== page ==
Two Hepburn double-drum hoists were brought to the 777 mine from the Stanleigh mine in Elliot Lake, Ont. The 1,300-kW hoist is for service, employing a double-deck personnel/materials cage with a counter weight; this can transport anything up to half a 50-tonne truck. The production hoist is a 4,100-kW unit that runs two 18-tonne skips, which travel up to 850 m/minute. A third hoist is a single-drum ABB, purchased second-hand but unused from Nevada, that runs a double-deck, 12-person Mary-Anne service cage.
The two double-drum hoists were installed before shaft-sinking was started, and used for the sinking process as well as emergency escape during sinking. This approach lessens the down time of the switch from shaft-sinking to shaft production. The hoists use the Modicon system of automation: a Tiley brake regulator to control emergency braking, and a Tiley hoist supervisor.
The service lines in the shaft include 20-cm air, 10-cm water, 10-cm drain and 10-cm spare. As well, there is a temporary 1.37-m-diameter ventilation duct; the shaft will eventually be the fresh air intake for the mine with two axivane fans at surface with propane air heaters. The centrifugal exhaust fan also on surface has been relocated from White Pine Copper in the United States. Two 20-cm drain lines will be used for draining the mine through two high-pressure pump stations adjacent to the shaft.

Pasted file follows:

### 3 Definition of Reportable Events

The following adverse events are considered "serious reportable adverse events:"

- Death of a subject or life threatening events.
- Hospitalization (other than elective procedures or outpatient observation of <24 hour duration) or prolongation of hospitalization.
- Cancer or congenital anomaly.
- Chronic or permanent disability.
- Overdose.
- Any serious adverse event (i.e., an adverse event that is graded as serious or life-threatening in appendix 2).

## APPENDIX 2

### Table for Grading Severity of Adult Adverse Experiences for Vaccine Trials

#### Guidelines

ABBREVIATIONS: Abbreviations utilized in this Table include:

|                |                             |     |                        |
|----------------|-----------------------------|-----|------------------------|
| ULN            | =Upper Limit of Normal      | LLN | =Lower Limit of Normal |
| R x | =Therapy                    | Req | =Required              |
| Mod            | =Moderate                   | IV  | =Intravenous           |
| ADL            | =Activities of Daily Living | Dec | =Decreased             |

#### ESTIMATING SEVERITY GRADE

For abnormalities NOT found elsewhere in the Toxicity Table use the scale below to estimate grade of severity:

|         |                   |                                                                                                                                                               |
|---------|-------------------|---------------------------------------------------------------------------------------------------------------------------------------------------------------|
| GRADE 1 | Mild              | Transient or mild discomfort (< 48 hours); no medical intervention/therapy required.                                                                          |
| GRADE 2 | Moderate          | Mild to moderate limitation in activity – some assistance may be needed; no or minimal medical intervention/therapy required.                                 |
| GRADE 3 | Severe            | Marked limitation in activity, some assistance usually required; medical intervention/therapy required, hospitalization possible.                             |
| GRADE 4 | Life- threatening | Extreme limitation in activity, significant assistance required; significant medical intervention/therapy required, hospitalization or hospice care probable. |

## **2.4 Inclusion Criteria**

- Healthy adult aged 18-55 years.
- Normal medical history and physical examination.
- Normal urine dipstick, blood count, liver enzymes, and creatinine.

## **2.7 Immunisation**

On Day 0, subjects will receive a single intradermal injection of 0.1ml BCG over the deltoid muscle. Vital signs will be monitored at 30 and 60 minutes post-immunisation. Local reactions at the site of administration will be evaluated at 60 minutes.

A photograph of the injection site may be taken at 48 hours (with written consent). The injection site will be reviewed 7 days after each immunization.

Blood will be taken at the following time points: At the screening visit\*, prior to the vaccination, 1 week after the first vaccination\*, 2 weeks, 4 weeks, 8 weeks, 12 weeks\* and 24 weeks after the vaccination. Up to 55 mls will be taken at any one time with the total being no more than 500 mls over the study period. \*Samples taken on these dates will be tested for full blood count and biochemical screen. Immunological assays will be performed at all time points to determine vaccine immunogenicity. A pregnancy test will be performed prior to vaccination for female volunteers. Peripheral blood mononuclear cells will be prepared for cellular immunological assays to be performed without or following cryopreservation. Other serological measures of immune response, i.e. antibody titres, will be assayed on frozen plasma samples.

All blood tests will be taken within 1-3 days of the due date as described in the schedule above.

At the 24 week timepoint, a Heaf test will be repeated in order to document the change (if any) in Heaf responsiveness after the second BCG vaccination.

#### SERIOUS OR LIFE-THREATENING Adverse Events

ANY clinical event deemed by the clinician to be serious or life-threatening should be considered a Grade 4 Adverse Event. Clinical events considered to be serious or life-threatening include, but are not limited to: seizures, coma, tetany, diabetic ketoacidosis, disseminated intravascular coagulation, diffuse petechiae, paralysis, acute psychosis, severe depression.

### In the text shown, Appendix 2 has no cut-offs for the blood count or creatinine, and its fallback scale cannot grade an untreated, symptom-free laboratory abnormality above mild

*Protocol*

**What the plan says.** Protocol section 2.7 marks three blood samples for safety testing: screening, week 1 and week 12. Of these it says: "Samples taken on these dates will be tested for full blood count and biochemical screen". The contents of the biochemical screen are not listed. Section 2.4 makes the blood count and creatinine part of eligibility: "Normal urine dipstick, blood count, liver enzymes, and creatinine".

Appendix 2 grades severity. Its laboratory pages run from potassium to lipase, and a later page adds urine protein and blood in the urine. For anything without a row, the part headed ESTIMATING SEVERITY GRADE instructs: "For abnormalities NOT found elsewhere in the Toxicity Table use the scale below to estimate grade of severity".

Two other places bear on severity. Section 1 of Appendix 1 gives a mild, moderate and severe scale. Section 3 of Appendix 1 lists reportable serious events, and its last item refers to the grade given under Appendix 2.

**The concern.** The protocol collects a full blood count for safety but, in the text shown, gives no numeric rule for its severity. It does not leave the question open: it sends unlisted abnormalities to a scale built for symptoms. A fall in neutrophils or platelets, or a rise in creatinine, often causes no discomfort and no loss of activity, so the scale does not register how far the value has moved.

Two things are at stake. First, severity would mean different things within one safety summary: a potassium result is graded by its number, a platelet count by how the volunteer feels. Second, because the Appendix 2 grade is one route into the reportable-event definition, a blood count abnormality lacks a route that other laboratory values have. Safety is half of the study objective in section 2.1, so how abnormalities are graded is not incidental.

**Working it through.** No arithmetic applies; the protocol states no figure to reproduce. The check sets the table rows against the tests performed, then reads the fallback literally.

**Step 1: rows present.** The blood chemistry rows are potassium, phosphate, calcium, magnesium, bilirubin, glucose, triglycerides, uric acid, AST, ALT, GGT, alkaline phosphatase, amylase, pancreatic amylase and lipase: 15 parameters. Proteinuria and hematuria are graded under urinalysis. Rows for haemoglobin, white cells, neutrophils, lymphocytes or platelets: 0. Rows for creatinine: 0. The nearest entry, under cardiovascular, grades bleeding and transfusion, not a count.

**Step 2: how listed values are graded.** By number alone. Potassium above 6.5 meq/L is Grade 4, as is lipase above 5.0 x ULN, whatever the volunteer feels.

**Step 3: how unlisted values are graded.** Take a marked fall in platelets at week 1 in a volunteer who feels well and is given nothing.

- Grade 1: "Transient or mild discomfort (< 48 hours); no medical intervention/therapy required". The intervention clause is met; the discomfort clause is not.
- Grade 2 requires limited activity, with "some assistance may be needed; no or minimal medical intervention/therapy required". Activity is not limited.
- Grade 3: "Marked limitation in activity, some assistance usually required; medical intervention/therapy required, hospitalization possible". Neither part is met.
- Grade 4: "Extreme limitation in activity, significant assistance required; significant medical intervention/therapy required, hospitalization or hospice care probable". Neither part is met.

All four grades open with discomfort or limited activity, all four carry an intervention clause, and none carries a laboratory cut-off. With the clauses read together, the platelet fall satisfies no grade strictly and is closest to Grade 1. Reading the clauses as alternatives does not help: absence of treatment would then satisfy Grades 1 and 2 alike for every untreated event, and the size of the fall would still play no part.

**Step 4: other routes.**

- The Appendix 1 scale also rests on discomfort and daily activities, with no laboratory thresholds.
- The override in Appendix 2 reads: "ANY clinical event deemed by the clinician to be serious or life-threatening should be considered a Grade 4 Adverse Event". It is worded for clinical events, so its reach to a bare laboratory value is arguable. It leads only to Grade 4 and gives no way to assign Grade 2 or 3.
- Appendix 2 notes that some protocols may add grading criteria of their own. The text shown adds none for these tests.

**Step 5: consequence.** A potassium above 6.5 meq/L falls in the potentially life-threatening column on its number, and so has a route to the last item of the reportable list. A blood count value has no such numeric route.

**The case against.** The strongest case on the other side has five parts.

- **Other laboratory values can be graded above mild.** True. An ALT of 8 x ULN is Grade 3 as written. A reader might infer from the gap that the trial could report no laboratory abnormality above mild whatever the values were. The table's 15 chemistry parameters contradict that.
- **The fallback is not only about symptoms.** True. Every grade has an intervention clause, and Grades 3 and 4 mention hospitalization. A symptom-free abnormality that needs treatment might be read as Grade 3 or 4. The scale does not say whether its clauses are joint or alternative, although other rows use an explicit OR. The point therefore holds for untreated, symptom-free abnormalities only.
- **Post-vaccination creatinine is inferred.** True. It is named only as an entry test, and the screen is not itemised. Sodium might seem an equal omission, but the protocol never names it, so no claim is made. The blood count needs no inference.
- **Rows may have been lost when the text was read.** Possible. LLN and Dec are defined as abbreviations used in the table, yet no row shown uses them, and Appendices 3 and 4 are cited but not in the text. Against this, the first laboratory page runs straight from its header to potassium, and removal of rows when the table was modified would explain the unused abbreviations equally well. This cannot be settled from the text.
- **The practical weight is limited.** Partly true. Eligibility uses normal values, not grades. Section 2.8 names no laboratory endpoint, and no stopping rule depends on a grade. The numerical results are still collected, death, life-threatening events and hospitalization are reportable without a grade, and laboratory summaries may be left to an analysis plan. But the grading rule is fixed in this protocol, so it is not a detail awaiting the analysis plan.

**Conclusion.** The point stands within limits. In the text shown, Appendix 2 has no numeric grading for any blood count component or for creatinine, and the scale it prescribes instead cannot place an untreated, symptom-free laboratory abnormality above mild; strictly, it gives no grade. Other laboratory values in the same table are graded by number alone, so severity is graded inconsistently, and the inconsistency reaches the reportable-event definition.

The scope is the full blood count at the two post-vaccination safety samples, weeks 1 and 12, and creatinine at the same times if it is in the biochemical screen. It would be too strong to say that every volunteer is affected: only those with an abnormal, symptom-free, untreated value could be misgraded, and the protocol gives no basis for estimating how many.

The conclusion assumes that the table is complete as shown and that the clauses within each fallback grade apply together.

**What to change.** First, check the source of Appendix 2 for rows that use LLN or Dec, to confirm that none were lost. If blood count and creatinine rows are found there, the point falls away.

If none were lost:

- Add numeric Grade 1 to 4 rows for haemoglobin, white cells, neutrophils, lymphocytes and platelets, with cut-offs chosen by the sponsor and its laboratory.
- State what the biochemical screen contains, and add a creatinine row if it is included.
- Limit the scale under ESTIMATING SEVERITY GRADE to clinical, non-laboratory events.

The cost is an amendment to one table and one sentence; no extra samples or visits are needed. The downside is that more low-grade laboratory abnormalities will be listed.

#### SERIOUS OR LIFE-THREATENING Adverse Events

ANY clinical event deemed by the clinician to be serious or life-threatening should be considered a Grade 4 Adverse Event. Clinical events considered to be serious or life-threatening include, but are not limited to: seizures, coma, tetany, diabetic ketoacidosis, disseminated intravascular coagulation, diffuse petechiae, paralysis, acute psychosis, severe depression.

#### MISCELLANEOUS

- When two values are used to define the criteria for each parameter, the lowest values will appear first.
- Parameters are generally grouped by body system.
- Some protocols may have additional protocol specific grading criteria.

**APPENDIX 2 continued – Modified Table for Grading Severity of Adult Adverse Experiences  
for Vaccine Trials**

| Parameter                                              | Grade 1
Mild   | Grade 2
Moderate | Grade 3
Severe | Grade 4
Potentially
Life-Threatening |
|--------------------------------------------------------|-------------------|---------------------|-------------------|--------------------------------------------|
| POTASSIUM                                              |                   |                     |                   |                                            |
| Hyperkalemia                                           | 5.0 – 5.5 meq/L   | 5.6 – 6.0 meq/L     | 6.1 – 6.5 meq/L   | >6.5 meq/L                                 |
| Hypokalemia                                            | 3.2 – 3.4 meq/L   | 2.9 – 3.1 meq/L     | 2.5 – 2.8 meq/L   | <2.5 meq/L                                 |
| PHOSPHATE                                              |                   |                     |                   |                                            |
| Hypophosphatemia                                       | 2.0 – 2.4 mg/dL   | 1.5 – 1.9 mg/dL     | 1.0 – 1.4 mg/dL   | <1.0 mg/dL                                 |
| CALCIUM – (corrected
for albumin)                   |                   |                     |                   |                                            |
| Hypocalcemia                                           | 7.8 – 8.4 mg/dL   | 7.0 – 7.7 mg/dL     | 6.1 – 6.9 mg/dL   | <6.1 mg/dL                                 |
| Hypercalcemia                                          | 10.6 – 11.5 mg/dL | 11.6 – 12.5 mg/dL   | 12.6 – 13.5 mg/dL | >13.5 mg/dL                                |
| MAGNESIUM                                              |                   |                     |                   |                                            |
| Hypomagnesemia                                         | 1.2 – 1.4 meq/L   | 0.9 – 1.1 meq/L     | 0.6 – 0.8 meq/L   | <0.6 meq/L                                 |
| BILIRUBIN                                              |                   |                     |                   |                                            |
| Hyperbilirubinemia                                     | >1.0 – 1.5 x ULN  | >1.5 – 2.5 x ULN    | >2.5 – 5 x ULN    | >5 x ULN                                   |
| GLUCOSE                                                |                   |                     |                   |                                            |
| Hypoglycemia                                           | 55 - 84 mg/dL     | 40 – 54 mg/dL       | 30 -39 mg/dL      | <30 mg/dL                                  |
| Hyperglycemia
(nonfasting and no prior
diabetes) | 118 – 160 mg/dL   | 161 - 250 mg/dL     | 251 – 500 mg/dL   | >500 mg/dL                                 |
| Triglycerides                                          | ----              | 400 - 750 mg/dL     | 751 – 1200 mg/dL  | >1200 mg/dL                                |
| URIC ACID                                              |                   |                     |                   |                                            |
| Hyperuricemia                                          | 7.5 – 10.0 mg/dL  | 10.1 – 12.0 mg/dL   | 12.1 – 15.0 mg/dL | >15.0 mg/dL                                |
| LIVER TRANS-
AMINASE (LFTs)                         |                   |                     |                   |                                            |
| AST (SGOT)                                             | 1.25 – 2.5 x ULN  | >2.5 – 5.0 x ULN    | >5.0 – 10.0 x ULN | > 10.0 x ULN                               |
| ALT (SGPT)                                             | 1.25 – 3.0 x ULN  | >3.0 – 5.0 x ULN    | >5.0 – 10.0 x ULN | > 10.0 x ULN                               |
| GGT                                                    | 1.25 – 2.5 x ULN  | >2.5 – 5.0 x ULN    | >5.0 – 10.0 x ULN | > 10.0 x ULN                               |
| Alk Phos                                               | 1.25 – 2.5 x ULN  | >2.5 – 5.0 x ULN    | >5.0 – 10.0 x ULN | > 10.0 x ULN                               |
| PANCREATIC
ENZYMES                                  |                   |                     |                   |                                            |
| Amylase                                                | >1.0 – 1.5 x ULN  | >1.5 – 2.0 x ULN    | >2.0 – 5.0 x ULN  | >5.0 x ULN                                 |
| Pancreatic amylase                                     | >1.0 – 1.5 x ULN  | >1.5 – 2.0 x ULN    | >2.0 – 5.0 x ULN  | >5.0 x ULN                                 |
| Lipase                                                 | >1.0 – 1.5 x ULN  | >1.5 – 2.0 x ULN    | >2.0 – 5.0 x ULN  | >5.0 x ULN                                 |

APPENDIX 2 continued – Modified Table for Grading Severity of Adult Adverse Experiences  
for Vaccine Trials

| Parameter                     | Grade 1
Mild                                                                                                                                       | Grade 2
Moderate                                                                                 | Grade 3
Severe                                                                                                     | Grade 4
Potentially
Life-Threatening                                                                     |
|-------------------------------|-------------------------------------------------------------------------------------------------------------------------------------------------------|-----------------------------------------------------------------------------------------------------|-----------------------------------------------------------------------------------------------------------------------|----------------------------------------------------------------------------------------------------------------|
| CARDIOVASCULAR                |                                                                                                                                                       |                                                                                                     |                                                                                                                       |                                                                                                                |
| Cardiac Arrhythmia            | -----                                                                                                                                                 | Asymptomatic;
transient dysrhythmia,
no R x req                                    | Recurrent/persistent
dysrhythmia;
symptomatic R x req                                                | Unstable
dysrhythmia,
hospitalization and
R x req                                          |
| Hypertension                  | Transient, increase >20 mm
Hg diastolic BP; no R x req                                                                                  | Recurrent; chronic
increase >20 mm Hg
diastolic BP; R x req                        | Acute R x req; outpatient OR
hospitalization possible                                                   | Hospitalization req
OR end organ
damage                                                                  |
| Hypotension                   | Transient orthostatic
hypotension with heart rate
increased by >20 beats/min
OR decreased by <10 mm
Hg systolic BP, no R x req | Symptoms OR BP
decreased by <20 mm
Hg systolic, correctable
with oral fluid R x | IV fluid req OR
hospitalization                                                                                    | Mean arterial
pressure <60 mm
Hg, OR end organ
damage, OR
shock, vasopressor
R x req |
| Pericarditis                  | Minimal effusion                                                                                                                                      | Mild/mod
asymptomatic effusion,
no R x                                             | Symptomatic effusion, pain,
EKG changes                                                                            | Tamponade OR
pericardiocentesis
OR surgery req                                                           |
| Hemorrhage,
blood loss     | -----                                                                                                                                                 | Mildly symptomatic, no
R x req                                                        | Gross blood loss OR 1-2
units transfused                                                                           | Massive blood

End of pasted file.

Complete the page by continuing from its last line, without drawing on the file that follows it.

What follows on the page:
Jack Ayotte is HBMS’s 777 mine construction superintendent, and Chris Hatherly is in charge of the Redpath sinking team. They explained how the shaft-sinking is done, as we traveled down the shaft to the excavation for the 1262 level station.